I said I’d give a review of the most accessible Lao restaurant for Eastern Suburbs – Minh Minh in Victoria St, Richmond.  Sandy is an incredible host and certainly is a great representative of her home region – Paske, in Laos.  She was very helpful in organising the night, and giving me a quick intro into how to prepare’sticky rice’ and a delicious salad – I got to go into the kitchen and have a go with the mortar and pestle (helpful for my planned lunch party coming up this Sunday), and somewhat reminiscent of my cooking class in Siem Reap, Cambodia.  Those flavour combinations are incredible!

When the food came, I don’t knominhminh photo2w whether it was the beer and/or the company, but I was overwhelmed by a constant supply of rather carelessly served delicious dishes and mostly I had no idea what was being served.  I felt for my friends with various food preferences – does this have meat?  MSG?   What is this one?  I have to say, a bit disappointing after the great welcome and introduction to Laos specialties, when it came, I only managed a few gulped mouthfuls of who knows what…  Not the relaxed and instructive serving I was hoping for, particularly as my party was the majority of clientele on the night.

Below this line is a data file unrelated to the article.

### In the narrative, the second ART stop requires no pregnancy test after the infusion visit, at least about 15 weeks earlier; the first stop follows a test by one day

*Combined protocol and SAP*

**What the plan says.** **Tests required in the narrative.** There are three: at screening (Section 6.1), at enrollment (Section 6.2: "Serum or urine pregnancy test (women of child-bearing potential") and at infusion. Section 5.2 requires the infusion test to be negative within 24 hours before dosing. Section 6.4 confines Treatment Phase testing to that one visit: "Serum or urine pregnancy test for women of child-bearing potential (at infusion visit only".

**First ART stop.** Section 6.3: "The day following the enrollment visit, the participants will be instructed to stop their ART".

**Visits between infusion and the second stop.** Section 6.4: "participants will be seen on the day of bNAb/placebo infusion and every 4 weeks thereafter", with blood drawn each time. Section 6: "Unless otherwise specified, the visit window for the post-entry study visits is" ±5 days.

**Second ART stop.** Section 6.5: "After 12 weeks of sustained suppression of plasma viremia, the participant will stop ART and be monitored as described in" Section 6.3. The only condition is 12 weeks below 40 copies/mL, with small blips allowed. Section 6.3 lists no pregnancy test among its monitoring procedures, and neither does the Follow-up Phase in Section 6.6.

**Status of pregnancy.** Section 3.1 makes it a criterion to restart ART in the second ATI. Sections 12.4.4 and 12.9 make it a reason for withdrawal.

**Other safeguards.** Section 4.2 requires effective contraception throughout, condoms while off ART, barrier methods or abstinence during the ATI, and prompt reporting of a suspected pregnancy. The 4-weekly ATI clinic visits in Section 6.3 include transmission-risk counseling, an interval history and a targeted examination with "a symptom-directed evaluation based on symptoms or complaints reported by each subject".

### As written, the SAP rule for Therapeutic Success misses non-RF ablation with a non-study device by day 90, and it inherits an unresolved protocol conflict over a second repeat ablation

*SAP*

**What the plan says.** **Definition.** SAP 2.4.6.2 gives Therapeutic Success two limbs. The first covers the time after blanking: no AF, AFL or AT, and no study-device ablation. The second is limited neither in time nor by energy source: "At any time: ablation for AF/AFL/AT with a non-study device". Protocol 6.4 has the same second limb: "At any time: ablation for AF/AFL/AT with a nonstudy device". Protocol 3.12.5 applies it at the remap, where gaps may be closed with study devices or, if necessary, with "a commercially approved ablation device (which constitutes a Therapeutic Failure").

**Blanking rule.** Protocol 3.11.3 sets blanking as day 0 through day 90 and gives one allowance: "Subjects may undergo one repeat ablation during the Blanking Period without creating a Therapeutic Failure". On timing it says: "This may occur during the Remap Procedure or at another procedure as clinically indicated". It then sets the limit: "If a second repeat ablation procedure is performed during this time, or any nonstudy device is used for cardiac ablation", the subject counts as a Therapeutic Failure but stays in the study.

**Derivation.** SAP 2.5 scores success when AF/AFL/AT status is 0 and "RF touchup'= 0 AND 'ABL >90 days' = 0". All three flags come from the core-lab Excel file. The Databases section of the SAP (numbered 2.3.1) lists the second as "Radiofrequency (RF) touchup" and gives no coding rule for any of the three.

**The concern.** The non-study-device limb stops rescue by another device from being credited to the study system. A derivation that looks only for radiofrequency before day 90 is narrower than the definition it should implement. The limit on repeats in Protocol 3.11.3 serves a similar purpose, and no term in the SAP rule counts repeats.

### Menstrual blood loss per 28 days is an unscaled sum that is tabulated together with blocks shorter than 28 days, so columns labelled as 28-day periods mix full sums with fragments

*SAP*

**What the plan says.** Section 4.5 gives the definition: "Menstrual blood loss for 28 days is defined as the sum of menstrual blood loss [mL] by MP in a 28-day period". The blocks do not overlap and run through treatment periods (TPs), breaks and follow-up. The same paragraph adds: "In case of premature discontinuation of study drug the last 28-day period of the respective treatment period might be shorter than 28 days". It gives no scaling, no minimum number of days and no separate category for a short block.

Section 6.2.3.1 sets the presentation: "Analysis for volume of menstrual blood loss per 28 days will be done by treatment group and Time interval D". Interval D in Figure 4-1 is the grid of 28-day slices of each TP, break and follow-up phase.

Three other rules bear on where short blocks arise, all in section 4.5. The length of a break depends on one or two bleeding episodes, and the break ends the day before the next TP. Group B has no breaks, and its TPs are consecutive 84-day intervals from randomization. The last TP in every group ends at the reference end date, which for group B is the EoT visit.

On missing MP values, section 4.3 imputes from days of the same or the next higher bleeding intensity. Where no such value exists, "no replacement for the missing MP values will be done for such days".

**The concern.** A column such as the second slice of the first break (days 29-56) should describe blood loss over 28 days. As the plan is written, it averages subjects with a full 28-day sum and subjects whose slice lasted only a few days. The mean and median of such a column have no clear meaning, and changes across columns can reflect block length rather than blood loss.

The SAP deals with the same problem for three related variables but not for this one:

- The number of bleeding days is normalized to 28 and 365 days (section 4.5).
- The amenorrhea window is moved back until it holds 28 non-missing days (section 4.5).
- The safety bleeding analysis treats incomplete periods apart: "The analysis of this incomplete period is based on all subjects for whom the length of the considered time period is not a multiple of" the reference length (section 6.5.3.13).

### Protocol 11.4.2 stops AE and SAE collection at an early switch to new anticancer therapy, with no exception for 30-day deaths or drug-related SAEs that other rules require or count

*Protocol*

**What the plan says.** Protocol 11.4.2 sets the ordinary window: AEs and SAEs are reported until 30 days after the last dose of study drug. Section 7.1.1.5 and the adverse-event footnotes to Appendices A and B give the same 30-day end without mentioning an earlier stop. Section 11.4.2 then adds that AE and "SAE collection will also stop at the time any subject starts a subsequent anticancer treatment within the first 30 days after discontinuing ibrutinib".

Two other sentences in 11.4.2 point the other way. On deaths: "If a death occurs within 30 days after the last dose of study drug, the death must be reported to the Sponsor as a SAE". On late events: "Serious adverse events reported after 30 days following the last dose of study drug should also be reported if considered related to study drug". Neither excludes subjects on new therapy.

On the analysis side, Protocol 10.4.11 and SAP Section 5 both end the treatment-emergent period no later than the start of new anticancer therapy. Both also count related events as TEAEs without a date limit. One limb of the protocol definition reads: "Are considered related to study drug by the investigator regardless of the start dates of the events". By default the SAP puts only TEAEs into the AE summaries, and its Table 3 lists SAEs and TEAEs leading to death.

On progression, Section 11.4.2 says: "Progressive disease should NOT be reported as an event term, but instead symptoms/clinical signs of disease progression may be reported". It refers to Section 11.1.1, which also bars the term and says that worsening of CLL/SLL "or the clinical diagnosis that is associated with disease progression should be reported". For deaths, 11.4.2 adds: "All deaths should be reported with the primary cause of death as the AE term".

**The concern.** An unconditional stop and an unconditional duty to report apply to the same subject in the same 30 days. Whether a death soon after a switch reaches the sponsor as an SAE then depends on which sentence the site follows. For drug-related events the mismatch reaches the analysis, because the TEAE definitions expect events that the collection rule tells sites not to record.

We were served a banquet which was a good choice – but it would have been good to have been given more of an idea what to expect.  After the mains, a few of us were left waiting in vain for a non-existent dessert.

I don’t know why, but I was left with a surprising bill after a number of my wonderful friends and colleagues made a point of leaving extra $$ to cover my kids.  By that stage I was honestly not up to questioning it, and Sandy did say she’d given me a discount ‘for going to help people in my country’, but it seemed quite excessive and unexpected.

So I’d say yes, good food and service, but next time I’d be more wary about what was ordered and what I was eating/paying for.

Lao Food Collection

Looking online for a local restaurant serving Lao food to invite friends and family to before I go.  Most establishments seem to offer combinations of Vietnamese-Thai-Lao-Burma.  Salivating now…  Here are some excerpts (+source links) from what I found:

1.  Minh Minh

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Lao restaurant Richmond

https://www.zomato.com/melbourne/minh-minh-richmond

Google Map Directions

Mmmmm, yum – central, easy to get to, mostly good reviews, this is it!  … Stay tuned for review!